Qualcomm or Broadcom behind secret $15bn Xilinx bid?
An anonymous $15 billion acquisition offer for FPGA (field-programmable gate array) vendor Xilinx has reportedly been submitted this week. Rumors have since followed that US chip giant Qualcomm is the guilty party, but we believe that Broadcom, now part of Avago, is much more suited to head up the takeover.
The diversity that Xilinx would bring either company is not necessarily a good idea in the long term as it could limit their ability to focus on specific market demands. This is especially true at smartphone chip giant Qualcomm, who’s new board has urged it to stick to its knitting and remove any management distractions. However earlier this year Qualcomm branched into data centers using designs from long term partner ARM. Whereas Avago Technologies, which has adopted the Broadcom name after the $37 billion purchase last year, simply wants to be the world’s largest silicon provider and is already quite diverse.
Following the takeover bid first reported by Street Insider this week, Xilinx’s share price shot up 6%. Ever since Intel pounced on Xilinx’s arch-rival Altera at the cost of $16.7 billion, it looked to be only a matter of time before the fate of Xilinx was sealed, with Broadcom thought to be hunting out Xilinx way back before it was snapped up by Avago.
On the other hand, chip makers need to diversify technologically as high end products become increasingly complex. This will ensure vendors maintain a foothold in the smartphone market – where expensive products require a range of specialized processors, and cheaper products get low cost SoC offerings, while a convincing wireless infrastructure platform requires FPGAs as well as SoCs – the specialisms of Xilinx.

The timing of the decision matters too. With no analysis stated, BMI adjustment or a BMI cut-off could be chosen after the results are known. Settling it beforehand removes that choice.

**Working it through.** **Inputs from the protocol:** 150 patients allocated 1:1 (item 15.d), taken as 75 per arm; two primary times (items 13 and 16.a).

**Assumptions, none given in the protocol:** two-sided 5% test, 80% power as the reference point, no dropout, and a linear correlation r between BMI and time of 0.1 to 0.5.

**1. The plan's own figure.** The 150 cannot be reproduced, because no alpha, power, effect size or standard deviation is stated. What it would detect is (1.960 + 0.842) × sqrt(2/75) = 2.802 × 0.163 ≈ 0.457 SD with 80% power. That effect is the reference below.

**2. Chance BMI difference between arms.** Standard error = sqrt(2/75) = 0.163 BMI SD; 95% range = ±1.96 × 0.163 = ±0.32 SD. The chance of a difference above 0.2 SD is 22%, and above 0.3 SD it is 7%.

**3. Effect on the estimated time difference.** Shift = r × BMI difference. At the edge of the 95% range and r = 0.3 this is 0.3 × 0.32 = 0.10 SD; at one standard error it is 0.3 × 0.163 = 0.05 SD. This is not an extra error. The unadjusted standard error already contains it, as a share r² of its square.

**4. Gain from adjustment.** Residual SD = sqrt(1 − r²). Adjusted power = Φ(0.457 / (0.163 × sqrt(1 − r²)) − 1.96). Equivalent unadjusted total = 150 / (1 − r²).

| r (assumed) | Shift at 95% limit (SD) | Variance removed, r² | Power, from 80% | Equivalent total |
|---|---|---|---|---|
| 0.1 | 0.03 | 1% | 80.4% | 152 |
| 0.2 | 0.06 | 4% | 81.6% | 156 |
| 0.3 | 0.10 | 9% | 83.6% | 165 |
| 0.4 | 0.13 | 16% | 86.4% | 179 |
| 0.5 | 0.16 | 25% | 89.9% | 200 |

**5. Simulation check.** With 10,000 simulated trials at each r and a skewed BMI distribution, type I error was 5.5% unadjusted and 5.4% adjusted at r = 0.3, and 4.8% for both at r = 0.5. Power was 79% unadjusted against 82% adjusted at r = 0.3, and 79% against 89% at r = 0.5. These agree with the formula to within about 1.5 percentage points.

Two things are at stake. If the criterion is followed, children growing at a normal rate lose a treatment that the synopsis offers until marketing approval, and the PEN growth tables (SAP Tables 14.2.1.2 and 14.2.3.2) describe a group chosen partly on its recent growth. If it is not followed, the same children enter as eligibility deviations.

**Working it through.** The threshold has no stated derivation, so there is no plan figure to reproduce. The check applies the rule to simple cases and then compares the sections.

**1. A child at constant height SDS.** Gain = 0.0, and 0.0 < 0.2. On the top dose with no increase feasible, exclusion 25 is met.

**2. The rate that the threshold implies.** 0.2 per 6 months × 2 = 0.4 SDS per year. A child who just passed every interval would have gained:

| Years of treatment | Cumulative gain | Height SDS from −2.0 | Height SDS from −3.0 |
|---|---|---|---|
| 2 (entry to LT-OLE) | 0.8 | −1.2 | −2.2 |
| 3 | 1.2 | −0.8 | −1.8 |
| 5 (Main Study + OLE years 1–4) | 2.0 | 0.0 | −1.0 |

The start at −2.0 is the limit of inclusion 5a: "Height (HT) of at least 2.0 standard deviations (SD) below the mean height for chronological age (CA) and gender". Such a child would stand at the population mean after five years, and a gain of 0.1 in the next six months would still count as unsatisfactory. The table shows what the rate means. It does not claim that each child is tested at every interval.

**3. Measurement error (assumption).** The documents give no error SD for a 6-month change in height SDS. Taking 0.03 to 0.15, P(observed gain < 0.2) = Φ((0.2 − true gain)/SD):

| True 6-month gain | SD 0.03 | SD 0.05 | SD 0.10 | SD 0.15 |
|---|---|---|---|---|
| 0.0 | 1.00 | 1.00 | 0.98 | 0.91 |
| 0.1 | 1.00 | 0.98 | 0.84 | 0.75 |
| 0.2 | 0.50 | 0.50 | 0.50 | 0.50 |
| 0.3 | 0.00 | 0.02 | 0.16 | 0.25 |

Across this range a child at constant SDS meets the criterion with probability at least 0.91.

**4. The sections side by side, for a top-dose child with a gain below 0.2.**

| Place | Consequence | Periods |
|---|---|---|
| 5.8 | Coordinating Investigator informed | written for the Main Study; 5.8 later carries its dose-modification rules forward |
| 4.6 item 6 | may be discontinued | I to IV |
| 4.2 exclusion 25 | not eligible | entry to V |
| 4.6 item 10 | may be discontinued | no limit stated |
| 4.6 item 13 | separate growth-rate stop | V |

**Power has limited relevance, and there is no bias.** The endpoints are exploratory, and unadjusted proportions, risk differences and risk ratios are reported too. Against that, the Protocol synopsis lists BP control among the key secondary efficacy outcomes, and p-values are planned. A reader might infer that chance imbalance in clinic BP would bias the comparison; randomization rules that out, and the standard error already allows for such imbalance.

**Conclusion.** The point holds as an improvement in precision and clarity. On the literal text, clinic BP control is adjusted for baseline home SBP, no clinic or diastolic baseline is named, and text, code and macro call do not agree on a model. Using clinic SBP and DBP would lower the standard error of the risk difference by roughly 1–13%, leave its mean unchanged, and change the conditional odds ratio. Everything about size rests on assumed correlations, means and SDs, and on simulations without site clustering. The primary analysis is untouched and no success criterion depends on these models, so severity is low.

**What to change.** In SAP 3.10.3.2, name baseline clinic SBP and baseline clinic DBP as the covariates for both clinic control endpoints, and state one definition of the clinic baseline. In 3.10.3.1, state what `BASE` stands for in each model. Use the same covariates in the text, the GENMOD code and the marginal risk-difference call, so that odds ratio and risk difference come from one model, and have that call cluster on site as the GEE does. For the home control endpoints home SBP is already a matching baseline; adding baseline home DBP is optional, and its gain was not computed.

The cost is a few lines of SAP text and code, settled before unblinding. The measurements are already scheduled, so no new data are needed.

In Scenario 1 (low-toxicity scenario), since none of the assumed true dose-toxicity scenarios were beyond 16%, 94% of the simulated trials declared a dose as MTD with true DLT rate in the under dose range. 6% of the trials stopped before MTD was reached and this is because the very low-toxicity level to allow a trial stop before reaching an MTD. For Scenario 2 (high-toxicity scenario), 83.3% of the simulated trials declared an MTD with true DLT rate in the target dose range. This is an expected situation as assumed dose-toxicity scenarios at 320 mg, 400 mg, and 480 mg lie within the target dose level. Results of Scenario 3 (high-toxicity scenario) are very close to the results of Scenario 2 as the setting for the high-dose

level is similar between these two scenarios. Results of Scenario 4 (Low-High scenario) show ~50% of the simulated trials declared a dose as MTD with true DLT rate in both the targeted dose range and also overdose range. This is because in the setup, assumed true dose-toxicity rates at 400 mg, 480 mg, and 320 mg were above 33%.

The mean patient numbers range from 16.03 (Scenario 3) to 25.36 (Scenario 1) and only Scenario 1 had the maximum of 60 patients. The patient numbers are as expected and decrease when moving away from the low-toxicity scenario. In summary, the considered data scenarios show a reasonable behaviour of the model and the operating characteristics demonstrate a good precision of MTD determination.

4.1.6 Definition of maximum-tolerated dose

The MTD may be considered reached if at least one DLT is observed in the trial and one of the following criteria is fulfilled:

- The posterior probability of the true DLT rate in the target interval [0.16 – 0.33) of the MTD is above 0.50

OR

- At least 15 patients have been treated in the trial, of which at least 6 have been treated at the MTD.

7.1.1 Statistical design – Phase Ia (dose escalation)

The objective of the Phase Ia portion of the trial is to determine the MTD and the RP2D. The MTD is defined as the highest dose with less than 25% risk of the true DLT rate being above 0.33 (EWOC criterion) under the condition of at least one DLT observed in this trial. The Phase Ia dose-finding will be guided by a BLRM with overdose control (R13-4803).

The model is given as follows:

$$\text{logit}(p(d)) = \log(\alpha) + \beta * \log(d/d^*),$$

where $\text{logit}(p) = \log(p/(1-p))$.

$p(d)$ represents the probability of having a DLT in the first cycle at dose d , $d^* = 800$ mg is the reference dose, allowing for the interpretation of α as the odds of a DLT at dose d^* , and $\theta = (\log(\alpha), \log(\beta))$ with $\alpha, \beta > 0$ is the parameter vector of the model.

In FPGAs Xilinx is experiencing increasing demand to supply the needs of performance-hungry infrastructure such as cloud servers and carrier networks. FPGAs are able to perform precise jobs very quickly and are becoming much more common in data center platforms used by Microsoft and Baidu together with Intel chips. This was a field led by Altera and now Intel has secured those revenues for itself, as well as the ability to integrate CPU and FPGAs more closely – to gain an edge on its rivals.
Broadcom has been going through some transformations in recent weeks, first with the sale of its IoT business to Cypress Semiconductor for $550 million and then the offloading of its wireless backhaul chip activities to MaxLinear.
Qualcomm has previously teamed up with Xilinx, introducing its first SoC for the server market back in October 2015, using Xilinx for the accompanying FPGAs – providing complementary technology and knowhow alongside Qualcomm’s own prowess in integrated, power efficient processors.
IBM has also been linked with the purchase of Xilinx, and the two companies formed a strategic alliance in November last year.
It has been suggested by financial analysts at Cowen & Co. that Qualcomm would be better off buying NXP Semiconductors, for tax efficiency purposes and because Xilinx is poised to spend a large amount on edge design migration as it tries to keep up with Intel. The addition of NXP to Qualcomm would certainly boost its presence in the auto industry, where Qualcomm chips are already present in some Android Auto IVI systems. NXP recently bought Freescale which moved it into seventh place in the semiconductor vendor rankings.